An engineer who worked on the shuttle program was available to answer questions and explain the crew quarters, cargo bay and mission goals. Interactive screens and a model cockpit offer even more information.

Still, it’s hard to imagine being in space. To boost imagination, you can be strapped into a shuttle simulator for a fantasy launch — without the mach three speeds and unpleasant physical effects of breaking sound barriers. The ride is like being back at Walt Disney World. In fact, I’d characterize the visitor complex as being like an amusement park heavy on video edutainment.

After the shuttle experience, you’re ready to cross the courtyard to the Astronaut Training Experience Mars Simulator Training. Introduced in 2018, this experience requires reservations and is an additional cost. The virtual-reality experience is worth it to those unfamiliar with the technology.

The first training experience straps a team of two into a Land-and-Drive-on-Mars full-motion simulator. The simulator is programmed for easy, medium or hard, meaning you rock, roll or spin while strapped into the contained unit. While inside, one person uses a joystick and video screen to land the rover. The other takes over and navigates the surface of Mars. I did it twice, once with my partner and once with a random teenager. Let’s just say my “score” was better with the video game-savvy teen.

My partner and I were far better together when it came to the virtual-reality tasks on Mars. When I wore the VR mask and headphones while he directed my moves, we scored within the real astronauts range. I wanted to keep working this exercise until I got it perfect, but others were waiting.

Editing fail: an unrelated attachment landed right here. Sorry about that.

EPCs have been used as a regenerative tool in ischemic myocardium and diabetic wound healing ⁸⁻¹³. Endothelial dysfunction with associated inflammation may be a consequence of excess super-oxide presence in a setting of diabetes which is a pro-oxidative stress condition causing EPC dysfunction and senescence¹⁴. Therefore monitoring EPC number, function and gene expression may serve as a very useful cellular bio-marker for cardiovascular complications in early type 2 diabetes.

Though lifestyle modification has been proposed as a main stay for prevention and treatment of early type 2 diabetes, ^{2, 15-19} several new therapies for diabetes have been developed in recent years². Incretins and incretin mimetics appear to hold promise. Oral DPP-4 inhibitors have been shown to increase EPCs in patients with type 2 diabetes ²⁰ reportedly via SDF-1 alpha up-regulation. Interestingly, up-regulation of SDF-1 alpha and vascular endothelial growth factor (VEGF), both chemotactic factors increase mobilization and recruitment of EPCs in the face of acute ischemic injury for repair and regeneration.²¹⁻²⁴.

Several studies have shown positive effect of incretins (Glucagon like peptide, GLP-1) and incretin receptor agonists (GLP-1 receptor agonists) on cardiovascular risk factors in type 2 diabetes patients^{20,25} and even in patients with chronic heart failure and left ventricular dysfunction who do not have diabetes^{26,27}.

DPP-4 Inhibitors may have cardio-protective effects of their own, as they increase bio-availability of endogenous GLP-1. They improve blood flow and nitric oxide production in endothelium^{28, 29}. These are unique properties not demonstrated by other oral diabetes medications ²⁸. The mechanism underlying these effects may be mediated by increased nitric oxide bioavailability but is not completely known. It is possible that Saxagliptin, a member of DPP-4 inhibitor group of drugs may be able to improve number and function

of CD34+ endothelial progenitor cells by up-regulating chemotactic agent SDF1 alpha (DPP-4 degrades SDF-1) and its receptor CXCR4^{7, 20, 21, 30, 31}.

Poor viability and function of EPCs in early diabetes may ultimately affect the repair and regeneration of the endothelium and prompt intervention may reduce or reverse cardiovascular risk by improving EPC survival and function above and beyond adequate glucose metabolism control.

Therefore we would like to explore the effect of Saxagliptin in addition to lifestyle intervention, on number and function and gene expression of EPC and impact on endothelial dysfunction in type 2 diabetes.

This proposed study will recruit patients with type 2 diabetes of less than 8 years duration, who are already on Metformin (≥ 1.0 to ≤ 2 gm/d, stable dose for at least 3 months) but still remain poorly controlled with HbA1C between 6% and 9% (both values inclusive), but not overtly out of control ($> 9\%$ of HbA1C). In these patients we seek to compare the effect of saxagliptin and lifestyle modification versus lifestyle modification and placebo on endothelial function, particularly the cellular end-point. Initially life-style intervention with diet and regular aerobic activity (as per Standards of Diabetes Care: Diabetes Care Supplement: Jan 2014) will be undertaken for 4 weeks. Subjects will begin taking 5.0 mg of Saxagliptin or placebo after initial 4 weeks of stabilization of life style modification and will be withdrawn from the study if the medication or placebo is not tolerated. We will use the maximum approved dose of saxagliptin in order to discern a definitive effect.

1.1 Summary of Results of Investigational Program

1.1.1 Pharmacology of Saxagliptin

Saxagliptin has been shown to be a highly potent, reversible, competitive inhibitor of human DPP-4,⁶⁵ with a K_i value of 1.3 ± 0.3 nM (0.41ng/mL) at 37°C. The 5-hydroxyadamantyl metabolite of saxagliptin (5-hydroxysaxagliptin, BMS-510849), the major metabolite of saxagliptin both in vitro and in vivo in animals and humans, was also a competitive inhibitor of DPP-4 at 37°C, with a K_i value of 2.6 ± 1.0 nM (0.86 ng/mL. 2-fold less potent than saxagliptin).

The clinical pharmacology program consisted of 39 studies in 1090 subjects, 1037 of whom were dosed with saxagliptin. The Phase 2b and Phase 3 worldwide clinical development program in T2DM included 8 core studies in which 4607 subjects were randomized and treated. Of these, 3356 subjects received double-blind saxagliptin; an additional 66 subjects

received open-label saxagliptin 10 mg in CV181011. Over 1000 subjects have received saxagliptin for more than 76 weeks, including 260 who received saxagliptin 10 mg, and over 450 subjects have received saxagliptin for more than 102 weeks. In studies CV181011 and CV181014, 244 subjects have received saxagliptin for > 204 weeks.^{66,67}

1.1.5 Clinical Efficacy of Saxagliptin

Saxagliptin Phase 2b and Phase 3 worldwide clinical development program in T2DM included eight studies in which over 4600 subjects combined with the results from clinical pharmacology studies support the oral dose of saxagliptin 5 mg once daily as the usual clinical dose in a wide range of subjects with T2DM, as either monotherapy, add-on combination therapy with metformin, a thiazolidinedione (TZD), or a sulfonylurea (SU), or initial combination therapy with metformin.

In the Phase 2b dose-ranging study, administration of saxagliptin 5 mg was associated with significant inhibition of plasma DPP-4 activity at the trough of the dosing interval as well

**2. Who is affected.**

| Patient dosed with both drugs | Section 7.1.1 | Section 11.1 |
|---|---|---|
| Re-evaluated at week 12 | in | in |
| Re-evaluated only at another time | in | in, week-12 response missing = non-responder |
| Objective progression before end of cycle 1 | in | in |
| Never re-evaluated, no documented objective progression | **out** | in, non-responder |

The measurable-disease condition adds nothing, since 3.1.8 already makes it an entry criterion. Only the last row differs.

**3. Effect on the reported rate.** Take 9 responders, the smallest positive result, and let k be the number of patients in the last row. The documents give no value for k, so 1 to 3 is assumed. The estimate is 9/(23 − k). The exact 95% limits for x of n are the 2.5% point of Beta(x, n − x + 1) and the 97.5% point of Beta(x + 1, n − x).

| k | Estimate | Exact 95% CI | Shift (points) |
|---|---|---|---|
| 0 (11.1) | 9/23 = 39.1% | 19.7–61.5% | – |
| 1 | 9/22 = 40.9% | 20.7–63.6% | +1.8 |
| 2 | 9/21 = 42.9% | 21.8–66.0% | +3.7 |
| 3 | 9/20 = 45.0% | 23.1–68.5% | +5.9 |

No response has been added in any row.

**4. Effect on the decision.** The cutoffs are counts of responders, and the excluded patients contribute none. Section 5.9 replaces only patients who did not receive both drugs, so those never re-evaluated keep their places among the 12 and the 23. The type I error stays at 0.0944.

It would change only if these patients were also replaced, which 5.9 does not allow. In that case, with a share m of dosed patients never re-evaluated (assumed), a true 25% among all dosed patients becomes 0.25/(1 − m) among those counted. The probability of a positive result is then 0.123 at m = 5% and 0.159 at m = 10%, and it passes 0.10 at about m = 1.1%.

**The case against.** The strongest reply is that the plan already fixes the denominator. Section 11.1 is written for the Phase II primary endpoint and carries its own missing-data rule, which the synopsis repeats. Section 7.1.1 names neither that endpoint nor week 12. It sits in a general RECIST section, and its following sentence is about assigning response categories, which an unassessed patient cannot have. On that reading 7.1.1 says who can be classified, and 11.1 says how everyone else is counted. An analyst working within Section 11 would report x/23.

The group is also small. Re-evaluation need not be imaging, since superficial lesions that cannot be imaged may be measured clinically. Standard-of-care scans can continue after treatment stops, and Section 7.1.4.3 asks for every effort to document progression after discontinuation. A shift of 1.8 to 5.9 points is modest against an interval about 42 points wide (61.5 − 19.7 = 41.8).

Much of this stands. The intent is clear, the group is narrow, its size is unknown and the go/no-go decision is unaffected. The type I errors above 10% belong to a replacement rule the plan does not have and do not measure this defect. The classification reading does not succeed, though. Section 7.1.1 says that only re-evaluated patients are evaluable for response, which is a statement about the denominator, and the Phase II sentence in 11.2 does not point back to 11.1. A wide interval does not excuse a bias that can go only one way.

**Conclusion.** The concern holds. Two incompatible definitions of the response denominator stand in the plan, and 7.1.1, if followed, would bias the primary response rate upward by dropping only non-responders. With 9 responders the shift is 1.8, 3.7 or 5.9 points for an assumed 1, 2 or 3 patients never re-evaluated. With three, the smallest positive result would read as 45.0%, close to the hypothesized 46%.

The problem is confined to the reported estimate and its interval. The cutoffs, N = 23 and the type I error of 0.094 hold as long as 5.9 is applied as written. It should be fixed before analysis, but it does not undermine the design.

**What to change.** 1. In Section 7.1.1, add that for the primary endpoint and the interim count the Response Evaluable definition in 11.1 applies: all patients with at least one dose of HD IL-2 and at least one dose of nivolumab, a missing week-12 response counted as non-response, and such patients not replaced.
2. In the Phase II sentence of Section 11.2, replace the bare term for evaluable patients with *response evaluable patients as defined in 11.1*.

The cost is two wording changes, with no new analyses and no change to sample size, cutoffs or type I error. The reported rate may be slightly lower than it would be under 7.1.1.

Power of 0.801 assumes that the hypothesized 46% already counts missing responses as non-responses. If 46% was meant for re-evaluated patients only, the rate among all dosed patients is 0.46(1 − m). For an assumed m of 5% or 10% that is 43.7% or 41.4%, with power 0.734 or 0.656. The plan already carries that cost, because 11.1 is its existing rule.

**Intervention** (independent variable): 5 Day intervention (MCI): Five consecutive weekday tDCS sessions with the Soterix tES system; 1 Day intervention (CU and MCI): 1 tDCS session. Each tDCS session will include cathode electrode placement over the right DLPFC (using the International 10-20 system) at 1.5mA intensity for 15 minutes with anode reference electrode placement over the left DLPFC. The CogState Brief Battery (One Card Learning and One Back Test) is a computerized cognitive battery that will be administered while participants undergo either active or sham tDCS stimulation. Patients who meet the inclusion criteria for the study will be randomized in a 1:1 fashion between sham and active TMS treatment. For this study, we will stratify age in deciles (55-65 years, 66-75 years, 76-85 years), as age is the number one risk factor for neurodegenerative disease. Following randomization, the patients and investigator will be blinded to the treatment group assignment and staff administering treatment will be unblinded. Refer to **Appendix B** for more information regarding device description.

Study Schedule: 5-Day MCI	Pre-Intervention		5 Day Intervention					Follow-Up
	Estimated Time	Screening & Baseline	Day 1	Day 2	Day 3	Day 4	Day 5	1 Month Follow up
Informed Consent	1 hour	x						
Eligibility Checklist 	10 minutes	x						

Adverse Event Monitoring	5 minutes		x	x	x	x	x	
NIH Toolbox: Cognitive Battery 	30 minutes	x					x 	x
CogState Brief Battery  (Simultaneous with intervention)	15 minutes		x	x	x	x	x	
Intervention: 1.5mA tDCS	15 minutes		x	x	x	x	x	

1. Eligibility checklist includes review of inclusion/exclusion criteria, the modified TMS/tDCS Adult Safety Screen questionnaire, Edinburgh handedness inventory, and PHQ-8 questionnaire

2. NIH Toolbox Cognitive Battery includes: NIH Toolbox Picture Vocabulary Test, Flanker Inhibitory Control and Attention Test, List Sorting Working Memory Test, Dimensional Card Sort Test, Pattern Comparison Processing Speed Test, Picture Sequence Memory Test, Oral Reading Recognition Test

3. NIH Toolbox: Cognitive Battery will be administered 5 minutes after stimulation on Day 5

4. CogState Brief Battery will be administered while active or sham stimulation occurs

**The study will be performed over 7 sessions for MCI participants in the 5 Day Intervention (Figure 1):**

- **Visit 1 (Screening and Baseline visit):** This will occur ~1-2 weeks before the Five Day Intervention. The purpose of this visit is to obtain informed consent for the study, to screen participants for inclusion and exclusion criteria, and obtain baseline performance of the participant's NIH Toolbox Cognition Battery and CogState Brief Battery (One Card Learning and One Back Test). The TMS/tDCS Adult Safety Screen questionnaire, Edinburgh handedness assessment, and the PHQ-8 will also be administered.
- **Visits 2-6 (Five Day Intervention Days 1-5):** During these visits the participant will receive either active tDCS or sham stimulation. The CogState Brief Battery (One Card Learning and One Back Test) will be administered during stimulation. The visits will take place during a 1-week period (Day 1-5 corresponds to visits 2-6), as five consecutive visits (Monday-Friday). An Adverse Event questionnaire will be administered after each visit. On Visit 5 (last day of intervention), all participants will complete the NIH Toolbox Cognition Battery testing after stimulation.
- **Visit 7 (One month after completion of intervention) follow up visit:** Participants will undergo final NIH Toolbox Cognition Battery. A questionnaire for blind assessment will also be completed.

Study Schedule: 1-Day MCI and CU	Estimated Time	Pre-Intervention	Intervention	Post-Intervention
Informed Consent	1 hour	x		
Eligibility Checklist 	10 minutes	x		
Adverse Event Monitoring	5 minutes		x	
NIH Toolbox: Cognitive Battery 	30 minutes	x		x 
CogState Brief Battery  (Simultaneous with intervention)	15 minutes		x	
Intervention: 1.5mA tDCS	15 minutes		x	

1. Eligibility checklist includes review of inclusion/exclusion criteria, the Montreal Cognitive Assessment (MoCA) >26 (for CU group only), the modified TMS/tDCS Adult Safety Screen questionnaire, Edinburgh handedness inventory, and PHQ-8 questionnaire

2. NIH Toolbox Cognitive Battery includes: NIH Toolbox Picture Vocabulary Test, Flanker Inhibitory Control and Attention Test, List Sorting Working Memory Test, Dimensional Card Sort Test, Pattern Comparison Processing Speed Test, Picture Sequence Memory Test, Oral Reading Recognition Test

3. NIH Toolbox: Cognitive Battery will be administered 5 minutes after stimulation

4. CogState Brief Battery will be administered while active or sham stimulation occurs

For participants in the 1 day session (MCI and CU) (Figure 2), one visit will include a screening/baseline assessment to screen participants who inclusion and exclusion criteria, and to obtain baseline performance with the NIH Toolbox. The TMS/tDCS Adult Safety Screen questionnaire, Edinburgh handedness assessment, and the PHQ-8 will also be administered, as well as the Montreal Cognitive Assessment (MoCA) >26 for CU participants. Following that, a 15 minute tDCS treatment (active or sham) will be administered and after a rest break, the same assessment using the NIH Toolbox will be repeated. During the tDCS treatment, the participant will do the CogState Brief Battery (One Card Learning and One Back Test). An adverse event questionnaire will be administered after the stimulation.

The astronaut lunch was different from what I expected. Instead of a small group event, a veteran astronaut talked to a room full of eager listeners. After a buffet lunch, which included the “space beverage” Tang, astronaut Mark Lee talked through his presentation and video about space travel and answered questions. Guest astronauts change weekly.

Lee, 66, had been on four missions and traveled more than 13 million miles, going around the world 517 times and spending 33 days in orbit. From him, we learned both serious and fun stuff, like you can’t eat bread in space because crumbs can float away and hurt machinery AND you get up to two inches taller in space without gravity AND you have to be strapped to a space toilet so you don’t float away.

The biggest thing Lee said he learned was that damage from pollution could be seen from space. Space travel made him more environmentally conscious and inspired him to plant 140,000 trees on his property in Wisconsin.

We learned more about environmental impact during “A Beautiful Planet,” an IMAX 3D documentary with footage of Earth from the International Space Station. The film is one of two 3D space documentaries included with admission.

We had planned our day to flow from one highlight to the next, and it’s the only way we were able to see and do so much. If we’d had more time, we would have spent it in the U.S. Astronaut Hall of Fame, the Rocket Garden or a second IMAX film. Check out the itinerary planner at to help maximize your day.